Categories
Employment Governance Race and ethnicity

How the labour movement continues to fail minorities in Canada

Given reader interest in last year’s labour day post, here’s a follow-up. As touched on then, historically, Canadian labour unions have had issues representing racial minorities in Canada. In what was meant to appear as an effort to address this shortcoming and get with demographic reality, over the last couple of years several Canadian labour organisations elected racial minority members as either presidents or executive council members.

Last year’s post highlighted a 2010-2011 survey conducted on behalf of the Canadian Labour Congress (CLC). The reported results indicated only 15 of 52 CLC affiliates even bothered responding to the employment equity survey, with just 2 respondents indicating they’d implemented a program to assess racial diversity. But that was before all the newly elected minority labour execs took office. So how have things progressed since then?

Categories
Accountability Employment Governance Race and ethnicity

Why misleading, misinformed screeds calling for the elimination of race-based stats ought to be retired: In the (former) chief statistician’s words

Editor’s Note: This is a follow-up to a post earlier this month that promised to provide historical context.

Chief statistician: Why the census is counting visible minorities
It is in everyone’s interest that debate on issues related to employment equity ‘be supported by objective … data rather than by impressions, unfounded opinion or stereotypes.’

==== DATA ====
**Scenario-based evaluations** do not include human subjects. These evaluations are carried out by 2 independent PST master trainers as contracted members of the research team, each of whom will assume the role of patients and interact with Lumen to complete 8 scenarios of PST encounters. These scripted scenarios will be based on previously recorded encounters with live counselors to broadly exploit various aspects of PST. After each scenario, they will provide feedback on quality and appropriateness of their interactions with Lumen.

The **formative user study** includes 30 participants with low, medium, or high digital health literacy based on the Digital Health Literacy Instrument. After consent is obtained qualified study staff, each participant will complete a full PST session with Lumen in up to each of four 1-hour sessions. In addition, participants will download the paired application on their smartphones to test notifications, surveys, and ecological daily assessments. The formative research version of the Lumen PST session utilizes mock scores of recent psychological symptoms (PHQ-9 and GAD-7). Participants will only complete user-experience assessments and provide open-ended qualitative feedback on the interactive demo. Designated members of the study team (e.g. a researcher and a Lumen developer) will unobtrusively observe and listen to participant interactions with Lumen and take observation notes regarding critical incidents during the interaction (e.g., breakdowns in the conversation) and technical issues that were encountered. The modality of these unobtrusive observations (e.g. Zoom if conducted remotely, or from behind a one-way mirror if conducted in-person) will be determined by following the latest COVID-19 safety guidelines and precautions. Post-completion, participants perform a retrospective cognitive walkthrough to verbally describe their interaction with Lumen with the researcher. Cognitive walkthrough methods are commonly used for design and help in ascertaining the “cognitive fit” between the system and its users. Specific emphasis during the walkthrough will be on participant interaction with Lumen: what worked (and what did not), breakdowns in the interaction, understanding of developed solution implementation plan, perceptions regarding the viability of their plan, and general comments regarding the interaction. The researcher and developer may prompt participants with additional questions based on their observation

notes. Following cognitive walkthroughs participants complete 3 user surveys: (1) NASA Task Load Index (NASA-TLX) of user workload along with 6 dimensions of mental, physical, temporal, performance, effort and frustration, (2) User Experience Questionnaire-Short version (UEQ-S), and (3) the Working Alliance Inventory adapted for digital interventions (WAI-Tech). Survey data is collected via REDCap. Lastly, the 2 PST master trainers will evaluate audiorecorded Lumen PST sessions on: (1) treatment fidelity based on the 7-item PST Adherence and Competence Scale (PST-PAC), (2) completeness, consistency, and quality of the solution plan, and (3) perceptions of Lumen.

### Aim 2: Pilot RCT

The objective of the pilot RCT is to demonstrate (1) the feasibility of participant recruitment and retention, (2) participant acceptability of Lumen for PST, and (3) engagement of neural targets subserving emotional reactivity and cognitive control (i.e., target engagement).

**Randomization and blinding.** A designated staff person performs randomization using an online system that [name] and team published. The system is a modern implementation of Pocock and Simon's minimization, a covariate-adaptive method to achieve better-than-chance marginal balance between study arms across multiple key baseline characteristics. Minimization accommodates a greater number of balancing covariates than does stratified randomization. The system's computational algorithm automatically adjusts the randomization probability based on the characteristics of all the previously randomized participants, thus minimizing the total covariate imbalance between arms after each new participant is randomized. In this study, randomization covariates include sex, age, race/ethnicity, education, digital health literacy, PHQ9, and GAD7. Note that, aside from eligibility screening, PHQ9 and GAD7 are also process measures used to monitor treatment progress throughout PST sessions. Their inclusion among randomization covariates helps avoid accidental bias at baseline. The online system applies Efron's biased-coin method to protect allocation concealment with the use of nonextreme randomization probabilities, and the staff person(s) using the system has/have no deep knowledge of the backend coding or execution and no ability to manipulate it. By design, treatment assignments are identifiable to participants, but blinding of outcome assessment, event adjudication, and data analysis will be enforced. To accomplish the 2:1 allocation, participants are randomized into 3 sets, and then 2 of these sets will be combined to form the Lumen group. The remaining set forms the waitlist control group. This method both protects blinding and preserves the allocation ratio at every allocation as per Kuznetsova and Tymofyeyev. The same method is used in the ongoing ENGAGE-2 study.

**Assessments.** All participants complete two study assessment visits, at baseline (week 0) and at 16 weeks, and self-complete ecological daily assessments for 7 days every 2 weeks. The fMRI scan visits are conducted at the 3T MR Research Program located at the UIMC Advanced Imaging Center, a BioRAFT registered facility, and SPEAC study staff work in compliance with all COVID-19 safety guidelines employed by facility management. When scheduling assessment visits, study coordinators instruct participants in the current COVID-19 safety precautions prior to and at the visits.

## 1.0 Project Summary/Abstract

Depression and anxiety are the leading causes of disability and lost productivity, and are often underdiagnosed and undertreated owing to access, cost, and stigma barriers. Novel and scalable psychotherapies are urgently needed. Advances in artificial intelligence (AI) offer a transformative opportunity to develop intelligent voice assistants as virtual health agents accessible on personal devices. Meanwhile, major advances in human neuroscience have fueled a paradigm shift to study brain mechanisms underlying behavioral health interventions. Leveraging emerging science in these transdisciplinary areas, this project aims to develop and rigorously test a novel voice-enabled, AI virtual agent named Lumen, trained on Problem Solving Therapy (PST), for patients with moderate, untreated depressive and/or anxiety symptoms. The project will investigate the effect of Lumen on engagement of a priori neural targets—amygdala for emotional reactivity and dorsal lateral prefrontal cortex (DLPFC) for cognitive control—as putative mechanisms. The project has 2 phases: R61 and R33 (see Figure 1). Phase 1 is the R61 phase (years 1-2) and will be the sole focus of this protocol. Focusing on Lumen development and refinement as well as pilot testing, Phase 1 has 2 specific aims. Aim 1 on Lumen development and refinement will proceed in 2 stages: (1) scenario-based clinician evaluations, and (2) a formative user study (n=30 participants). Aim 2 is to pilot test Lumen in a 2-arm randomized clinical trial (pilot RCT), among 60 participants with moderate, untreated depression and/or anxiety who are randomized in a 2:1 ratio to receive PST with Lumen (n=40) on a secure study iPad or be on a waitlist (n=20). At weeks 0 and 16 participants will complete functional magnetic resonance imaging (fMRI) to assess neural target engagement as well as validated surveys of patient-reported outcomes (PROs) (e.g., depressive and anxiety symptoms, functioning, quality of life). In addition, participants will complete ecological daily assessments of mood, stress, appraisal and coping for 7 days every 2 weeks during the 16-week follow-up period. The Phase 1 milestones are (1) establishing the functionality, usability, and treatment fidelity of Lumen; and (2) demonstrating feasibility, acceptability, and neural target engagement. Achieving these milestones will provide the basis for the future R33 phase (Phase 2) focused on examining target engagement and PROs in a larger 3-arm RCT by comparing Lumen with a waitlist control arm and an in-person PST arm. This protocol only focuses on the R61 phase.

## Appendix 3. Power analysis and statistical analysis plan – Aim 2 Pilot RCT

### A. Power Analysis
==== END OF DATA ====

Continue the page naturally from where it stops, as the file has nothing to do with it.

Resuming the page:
Ivan P. Fellegi

The Globe and Mail
Friday, April 26, 1996

This is the text of a letter sent this week to a number of Canadian newspapers by Ivan Fellegi, chief statistician of Canada, Statistics Canada, in response to criticisms of Question 19 in the 1996 census. (One critic, Reform MP Mike Scott of the B.C. riding of Skeena, had suggested that Canadians identify themselves as Martians to “send a signal to the federal government that Canadians have had enough of this garbage.”)

Categories
Employment Immigration Media Population Race and ethnicity

Why misleading, misinformed screeds calling for the elimination of race-based stats ought to be retired

Chart 1 Share of Canadian population reporting ‘Canadian’ ethnic origin vs share reporting* ‘visible minority’ status, by census year
Chart 1 Share of Canadian population reporting 'Canadian' ethnic origin vs share reporting 'visible minority' status, by census year

Source(s): Census of population public-use microdata files (PUMFs), Statistics Canada

The recent Canadian Economics Association (CEA) conference has been criticised for its lack of diversity, as have its precedents. It wasn’t clear at first why one particular economist was singled out for criticism. Apparently it had to do with an article  this economist, an older white female, wrote a couple years ago calling for the elimination of “visible minority” status from employment equity and, along with it, the race question altogether from the Canadian census. She argued race is an arbitrary, antiquated and irrelevant concept. That her screed was poorly written and argued is understandable, albeit unfortunate, given it’s not her area of expertise (‘feminomics’). That the same economist is supposedly set to chair the 2017 CEA conference is a legitimate concern.

Categories
Accountability Employment Race and ethnicity

How the labour movement continues to fail minorities in Canada… and how minorities respond

Categories
Employment Financial security Governance Immigration Justice Race and ethnicity

Why Canada avoids asking about race, and why that’s a problem

Making waves in his first speech after taking office in 2009, outgoing US Attorney General Eric Holder then described his country as a “nation of cowards” afraid to confront racial issues. While the US had made remarkable progress on civil rights in the latter half of the twentieth century, election of a biracial president aside, there’s evidence to suggest it has recently regressed. There are anecdotes, like recent incidents in Detroit, Michigan and Ferguson, Missouri. But there are also race-based statistics collected, compiled and published by various US government agencies, from Justice to Labor to even the Federal Reserve.